← Back to Search
Malignant Pleural Mesothelioma: Between Pragmatism And Hope.
Published 2020 · Medicine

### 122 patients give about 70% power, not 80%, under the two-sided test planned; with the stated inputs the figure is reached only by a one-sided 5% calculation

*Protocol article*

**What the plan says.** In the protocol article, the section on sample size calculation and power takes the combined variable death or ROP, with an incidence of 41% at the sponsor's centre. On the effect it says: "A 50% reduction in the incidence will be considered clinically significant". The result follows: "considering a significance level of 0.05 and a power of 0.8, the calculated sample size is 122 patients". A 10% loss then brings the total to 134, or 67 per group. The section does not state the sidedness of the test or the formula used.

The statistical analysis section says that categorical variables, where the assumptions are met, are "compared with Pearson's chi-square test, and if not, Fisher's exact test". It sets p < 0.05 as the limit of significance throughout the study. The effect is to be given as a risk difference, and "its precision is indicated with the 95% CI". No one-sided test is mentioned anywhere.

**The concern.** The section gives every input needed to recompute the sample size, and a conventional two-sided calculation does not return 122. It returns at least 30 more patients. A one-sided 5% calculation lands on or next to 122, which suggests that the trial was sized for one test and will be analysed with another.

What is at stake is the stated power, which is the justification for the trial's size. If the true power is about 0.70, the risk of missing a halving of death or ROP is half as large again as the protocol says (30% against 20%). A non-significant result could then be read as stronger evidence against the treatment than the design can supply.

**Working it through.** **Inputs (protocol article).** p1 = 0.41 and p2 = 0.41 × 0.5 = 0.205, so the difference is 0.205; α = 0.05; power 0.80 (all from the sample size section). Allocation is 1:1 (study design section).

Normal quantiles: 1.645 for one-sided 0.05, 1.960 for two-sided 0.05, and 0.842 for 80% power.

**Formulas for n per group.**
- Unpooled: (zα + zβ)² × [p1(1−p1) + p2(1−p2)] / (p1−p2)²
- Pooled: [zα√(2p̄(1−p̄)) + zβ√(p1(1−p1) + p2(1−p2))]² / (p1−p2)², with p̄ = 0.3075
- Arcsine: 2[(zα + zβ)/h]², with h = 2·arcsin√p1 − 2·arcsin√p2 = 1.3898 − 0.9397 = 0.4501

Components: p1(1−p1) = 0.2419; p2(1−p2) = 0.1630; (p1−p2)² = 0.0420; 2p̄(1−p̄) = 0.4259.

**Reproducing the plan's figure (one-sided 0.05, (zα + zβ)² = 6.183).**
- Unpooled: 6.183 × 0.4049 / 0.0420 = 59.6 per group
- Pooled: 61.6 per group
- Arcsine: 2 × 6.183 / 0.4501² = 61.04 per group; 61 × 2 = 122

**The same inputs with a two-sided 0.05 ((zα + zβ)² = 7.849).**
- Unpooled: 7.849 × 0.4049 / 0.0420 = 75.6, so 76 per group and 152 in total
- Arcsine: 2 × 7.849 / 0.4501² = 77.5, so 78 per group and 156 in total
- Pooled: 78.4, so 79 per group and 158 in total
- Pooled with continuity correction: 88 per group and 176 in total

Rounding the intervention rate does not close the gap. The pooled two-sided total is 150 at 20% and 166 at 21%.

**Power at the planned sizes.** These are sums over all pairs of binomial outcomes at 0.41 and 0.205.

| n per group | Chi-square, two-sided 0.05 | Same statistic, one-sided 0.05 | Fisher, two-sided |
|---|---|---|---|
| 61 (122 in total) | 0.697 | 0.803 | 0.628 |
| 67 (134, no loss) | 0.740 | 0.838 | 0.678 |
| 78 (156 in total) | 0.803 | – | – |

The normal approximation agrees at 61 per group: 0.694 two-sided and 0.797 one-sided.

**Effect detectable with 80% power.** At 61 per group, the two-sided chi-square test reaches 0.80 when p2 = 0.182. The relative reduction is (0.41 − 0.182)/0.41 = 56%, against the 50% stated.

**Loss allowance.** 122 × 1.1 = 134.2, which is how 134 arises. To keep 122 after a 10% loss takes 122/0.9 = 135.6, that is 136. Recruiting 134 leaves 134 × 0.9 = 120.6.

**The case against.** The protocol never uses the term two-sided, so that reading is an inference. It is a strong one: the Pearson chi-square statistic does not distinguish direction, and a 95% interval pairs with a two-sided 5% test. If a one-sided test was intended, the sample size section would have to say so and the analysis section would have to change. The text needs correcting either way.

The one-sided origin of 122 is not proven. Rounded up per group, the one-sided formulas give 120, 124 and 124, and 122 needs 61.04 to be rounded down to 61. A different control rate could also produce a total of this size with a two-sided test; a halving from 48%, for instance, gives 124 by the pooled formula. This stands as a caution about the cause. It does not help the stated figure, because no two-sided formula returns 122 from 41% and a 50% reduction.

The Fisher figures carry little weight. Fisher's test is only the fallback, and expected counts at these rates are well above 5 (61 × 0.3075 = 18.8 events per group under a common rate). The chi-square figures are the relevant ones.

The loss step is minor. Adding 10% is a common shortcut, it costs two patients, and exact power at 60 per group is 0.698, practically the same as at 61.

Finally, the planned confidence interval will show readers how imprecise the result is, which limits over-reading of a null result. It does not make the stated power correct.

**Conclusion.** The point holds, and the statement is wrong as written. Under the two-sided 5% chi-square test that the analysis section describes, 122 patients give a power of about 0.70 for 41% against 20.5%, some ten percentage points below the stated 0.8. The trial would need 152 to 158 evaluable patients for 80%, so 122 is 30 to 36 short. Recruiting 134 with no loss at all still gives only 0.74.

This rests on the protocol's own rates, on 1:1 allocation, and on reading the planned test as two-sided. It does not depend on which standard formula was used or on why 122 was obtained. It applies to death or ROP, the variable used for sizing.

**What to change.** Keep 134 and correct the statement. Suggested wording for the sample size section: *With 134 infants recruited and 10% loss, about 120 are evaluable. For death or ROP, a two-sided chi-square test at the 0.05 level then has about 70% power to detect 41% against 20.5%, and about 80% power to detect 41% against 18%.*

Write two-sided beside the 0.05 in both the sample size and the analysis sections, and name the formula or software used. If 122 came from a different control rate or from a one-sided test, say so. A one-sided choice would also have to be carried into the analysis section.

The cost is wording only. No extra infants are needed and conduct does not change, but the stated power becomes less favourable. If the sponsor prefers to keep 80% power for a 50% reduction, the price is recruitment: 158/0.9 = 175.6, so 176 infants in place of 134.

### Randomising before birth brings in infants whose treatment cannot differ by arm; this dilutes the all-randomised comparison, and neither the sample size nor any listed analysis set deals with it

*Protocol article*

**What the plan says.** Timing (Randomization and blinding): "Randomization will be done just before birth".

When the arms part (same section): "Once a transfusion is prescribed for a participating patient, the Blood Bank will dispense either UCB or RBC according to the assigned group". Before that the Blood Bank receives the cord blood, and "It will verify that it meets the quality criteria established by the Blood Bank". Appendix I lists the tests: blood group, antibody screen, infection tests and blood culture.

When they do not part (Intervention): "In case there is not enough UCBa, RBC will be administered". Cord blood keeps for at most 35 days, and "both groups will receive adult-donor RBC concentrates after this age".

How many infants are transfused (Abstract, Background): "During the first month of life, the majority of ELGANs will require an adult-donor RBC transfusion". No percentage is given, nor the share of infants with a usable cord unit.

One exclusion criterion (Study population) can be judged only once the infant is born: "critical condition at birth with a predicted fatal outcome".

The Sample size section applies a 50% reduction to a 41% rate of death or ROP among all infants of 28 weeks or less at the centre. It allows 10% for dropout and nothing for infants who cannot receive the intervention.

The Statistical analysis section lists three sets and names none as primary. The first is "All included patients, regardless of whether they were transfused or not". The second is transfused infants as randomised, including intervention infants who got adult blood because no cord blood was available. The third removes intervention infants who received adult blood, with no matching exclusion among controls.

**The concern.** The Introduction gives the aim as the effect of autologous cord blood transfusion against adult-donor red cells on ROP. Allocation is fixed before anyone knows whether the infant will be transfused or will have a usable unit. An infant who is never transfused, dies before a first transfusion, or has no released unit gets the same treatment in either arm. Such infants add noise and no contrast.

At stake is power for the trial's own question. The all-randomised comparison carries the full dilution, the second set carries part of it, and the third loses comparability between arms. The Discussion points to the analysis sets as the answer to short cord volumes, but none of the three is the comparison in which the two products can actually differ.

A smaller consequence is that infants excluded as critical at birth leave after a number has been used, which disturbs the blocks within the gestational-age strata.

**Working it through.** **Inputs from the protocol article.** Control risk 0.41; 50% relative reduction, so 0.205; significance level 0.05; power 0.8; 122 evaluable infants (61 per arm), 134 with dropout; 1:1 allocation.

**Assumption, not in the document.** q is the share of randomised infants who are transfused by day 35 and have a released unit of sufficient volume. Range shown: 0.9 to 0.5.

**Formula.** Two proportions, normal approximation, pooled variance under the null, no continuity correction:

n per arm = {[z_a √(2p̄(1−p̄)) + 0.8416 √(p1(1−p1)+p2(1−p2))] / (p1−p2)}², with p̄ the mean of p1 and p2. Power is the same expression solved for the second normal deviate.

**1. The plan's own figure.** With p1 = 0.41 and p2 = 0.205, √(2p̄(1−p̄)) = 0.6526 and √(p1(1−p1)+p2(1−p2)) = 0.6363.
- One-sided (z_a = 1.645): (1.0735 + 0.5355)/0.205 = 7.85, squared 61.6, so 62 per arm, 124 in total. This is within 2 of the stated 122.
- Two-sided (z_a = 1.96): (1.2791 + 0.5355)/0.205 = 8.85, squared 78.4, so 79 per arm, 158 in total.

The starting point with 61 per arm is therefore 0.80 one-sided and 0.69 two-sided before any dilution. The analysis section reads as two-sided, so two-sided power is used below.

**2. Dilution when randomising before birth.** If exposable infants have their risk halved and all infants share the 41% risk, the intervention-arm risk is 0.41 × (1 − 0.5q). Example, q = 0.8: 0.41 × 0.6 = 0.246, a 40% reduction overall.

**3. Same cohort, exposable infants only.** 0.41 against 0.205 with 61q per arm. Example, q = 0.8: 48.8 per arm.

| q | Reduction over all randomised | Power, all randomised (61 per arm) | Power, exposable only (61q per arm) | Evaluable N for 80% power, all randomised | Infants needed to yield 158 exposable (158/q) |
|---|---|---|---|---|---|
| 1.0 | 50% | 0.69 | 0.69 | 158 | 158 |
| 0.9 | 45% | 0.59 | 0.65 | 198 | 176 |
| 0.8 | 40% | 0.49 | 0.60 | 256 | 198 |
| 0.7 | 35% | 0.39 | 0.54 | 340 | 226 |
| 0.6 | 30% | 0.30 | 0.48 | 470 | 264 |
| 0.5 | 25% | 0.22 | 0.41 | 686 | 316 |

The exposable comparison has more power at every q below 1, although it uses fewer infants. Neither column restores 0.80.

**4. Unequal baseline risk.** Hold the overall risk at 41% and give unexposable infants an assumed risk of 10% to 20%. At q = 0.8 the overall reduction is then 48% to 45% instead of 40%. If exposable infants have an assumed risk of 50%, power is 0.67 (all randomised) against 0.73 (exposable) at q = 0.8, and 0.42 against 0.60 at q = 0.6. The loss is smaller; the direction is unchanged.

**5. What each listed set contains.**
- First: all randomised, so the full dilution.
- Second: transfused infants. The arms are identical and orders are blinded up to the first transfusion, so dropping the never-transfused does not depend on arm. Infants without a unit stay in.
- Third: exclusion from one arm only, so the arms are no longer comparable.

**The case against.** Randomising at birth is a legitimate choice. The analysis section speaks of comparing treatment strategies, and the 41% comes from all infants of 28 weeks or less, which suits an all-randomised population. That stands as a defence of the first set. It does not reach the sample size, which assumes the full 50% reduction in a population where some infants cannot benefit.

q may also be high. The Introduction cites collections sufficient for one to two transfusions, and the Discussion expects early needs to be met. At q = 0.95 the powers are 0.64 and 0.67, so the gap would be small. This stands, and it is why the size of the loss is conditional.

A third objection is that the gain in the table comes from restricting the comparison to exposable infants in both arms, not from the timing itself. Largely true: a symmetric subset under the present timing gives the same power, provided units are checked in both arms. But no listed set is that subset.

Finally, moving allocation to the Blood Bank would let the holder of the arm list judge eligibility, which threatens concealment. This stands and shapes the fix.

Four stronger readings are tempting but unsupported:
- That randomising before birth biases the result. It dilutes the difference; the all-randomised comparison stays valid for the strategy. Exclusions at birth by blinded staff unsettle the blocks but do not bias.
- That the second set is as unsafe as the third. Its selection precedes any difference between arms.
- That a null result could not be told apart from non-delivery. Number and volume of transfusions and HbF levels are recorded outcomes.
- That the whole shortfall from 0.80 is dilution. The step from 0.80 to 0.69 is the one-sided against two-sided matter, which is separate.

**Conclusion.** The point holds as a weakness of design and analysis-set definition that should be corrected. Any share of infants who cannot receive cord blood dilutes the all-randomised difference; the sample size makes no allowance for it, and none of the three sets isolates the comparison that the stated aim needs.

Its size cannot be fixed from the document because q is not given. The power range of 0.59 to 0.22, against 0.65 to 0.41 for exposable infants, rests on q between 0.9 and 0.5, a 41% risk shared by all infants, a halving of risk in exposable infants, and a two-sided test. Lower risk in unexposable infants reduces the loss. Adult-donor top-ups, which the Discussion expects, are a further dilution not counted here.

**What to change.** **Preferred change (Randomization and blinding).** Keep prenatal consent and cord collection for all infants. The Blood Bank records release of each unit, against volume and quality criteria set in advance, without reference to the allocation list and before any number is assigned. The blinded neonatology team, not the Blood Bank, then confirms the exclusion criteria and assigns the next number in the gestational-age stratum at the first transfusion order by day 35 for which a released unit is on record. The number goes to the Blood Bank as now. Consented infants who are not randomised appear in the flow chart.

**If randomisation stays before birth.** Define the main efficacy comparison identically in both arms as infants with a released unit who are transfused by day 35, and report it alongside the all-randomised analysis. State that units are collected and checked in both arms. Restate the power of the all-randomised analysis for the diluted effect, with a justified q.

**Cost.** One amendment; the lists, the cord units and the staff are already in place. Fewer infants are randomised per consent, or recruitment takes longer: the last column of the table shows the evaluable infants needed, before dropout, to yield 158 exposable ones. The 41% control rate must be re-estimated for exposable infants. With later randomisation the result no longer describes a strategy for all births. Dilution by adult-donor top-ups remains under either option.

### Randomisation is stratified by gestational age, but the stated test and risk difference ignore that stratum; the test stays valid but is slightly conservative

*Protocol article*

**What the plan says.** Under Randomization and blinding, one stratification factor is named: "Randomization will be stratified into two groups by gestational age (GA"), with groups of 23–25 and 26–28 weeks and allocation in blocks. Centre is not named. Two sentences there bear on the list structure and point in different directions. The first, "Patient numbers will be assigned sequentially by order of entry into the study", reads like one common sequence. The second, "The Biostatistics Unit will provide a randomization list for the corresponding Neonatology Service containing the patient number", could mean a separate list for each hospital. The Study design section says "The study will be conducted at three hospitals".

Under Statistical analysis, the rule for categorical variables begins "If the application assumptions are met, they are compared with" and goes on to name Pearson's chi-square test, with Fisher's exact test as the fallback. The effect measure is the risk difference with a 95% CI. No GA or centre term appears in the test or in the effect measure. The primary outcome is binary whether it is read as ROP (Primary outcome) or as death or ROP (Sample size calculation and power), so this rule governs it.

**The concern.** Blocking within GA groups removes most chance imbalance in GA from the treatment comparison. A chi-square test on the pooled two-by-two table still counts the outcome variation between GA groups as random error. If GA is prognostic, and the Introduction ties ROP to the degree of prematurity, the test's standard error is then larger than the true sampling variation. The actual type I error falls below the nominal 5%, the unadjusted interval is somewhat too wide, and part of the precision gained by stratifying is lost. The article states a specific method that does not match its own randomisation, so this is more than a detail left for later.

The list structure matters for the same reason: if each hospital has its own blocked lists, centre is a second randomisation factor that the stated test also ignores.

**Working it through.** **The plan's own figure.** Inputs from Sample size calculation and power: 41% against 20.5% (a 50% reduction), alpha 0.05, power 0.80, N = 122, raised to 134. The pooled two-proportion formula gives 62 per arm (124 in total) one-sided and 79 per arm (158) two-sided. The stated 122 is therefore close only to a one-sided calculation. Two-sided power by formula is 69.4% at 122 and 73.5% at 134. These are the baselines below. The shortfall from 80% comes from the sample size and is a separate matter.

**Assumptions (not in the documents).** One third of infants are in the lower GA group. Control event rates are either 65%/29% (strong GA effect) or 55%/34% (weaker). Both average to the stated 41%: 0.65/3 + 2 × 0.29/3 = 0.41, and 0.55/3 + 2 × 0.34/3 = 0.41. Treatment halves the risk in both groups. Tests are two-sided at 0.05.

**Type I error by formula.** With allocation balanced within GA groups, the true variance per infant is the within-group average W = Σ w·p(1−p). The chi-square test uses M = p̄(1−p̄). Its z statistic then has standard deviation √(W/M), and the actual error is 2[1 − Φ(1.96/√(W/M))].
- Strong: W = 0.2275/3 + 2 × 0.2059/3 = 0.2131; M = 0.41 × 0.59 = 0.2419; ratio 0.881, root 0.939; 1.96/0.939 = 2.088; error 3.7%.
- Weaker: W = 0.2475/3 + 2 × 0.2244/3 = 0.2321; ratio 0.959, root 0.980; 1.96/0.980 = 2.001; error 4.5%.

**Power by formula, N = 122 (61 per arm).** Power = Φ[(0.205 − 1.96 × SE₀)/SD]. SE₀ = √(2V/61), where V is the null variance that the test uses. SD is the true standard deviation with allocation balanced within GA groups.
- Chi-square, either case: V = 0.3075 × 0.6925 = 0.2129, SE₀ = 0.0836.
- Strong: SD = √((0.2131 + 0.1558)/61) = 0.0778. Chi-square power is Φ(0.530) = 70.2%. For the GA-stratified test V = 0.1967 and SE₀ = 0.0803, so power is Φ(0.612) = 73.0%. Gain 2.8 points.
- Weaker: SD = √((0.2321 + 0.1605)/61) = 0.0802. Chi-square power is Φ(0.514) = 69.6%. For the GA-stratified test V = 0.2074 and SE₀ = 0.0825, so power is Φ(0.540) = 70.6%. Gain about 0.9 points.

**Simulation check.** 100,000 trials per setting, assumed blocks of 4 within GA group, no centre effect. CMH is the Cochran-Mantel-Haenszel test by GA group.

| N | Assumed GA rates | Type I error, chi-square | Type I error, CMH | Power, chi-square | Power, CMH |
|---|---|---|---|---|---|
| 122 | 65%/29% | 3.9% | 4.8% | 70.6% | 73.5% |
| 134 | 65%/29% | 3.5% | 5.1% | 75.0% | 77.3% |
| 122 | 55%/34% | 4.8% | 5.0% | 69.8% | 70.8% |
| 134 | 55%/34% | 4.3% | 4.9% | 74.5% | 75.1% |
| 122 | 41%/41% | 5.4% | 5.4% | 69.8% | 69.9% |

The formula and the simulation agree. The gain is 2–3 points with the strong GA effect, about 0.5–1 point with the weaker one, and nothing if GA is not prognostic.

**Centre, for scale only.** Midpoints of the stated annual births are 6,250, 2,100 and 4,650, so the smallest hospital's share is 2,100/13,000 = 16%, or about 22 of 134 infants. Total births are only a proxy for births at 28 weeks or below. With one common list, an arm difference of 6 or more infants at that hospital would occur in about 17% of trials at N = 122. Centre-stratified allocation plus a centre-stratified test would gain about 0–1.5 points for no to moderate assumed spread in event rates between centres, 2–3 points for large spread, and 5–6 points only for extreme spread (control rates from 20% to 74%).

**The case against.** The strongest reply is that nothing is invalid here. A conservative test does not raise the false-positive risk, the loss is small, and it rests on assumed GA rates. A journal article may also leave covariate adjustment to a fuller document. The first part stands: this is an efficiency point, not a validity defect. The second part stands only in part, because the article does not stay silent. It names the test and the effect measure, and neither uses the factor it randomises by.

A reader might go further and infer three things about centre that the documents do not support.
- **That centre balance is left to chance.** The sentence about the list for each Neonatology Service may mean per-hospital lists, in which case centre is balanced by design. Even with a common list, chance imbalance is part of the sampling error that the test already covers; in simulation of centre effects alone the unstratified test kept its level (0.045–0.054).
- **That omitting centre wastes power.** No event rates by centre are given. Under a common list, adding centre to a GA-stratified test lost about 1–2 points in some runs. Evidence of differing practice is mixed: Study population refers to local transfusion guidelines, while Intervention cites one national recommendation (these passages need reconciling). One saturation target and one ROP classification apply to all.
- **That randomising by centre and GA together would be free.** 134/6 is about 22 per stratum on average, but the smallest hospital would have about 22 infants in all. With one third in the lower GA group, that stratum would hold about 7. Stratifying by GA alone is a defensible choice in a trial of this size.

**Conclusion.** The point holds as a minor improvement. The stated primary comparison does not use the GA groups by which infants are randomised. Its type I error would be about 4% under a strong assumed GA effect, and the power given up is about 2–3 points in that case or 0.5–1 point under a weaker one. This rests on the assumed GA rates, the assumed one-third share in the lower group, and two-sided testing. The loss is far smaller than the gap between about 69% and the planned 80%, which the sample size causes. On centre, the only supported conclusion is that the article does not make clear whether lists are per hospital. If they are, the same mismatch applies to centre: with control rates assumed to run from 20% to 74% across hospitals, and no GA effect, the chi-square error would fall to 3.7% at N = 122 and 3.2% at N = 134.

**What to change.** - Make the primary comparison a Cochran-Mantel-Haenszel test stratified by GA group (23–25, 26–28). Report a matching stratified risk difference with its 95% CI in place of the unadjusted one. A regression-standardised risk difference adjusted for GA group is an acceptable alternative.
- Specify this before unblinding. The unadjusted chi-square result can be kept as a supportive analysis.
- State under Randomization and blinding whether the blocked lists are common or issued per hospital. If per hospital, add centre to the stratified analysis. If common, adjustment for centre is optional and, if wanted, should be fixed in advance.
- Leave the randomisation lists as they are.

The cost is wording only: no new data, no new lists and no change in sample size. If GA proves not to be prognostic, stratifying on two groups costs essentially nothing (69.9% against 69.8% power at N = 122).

Although malignant pleural mesothelioma (MPM) is a rare tumor, it is among one the most discussed tumor in the industrial world. Mesothelioma represents 0.3% of all number of deaths for cancer in the recent GLOBOCAN study (1). The incidence is projected to increase in the next two decades, and the reported dismal 5-year survival rate of less than 5% makes MPM one of the deathliest worldwide tumor (2,3). Some Scientists suggest that the asbestos promotes a chronic pleural inflammatory that after years stimulates the development of a malignant mesothelioma in up to 5% of exposed individuals (4). Patients but also physicians/surgeons are sometimes found lost in the numerous confusing articles on MPM which can be easily taken from internet. Certainly, the source from where the information have been extrapolated is of paramount importance to obtain reliable scientific data on survival and quality of life (5-10), and this should be taken in consideration by the “modern” patient who goes in internet to take information about his/her surgeon and proposed treatment. Nevertheless, although the modern patient is becoming more and more exigent, the mesothelioma patient’s dream, isn’t about which kind of treatment will be used, but about simpler pursuits: patients want undergo to the treatment, surgical or non-surgical, which gives them long term survival, and good quality of life. In the modern real-life it is usual to find patients with MPM who are conducting a battle between the desire to live (hope) and the cruelty given by the large amount of data available on internet saying that the survival is poor (pragmatism) (11). For surgeons and oncologists, although at a different level of sadness, things are similar as we experience the contrast between the scientific evidence that surgery or other treatment does not “cure” MPM but in the same time we feel uncomfortable to deny hope to our patients. So, what is the right thing to do? My personal opinion is that that a more profound dialogue is necessary to understand the pragmatism and hope in MPM in such a way to know where the scale should hang.